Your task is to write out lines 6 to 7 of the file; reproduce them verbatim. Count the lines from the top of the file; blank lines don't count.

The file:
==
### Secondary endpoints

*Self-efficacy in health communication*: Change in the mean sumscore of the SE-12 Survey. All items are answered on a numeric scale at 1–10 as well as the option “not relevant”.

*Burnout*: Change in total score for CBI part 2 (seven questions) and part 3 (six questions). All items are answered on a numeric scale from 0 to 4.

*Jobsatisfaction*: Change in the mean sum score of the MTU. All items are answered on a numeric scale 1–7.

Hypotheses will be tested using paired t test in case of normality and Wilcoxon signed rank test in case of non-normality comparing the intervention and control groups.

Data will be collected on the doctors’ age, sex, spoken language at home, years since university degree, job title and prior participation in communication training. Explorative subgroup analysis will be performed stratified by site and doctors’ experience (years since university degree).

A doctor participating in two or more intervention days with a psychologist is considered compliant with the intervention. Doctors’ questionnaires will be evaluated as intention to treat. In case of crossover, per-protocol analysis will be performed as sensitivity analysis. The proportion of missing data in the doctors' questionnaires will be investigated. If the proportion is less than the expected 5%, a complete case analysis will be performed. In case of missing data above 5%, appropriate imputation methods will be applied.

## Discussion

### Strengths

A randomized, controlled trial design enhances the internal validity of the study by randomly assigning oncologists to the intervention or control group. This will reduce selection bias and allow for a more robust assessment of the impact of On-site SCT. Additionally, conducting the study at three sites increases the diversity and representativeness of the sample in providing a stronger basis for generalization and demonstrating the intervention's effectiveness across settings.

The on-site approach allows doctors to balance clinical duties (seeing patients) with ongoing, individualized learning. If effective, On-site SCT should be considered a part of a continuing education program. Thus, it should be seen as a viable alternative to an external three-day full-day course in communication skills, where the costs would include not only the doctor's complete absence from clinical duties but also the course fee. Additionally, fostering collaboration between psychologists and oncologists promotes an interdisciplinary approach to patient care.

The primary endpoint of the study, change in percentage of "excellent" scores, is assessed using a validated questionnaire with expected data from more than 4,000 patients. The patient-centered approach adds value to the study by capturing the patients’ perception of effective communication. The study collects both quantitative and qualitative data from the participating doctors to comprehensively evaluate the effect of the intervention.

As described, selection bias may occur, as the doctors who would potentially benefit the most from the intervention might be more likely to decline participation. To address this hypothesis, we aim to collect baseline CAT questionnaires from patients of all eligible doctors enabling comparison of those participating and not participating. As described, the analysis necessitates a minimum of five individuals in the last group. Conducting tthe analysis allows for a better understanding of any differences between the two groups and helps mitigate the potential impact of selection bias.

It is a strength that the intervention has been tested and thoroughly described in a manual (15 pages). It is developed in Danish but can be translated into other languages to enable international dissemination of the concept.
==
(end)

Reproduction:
Data will be collected on the doctors’ age, sex, spoken language at home, years since university degree, job title and prior participation in communication training. Explorative subgroup analysis will be performed stratified by site and doctors’ experience (years since university degree).

A doctor participating in two or more intervention days with a psychologist is considered compliant with the intervention. Doctors’ questionnaires will be evaluated as intention to treat. In case of crossover, per-protocol analysis will be performed as sensitivity analysis. The proportion of missing data in the doctors' questionnaires will be investigated. If the proportion is less than the expected 5%, a complete case analysis will be performed. In case of missing data above 5%, appropriate imputation methods will be applied.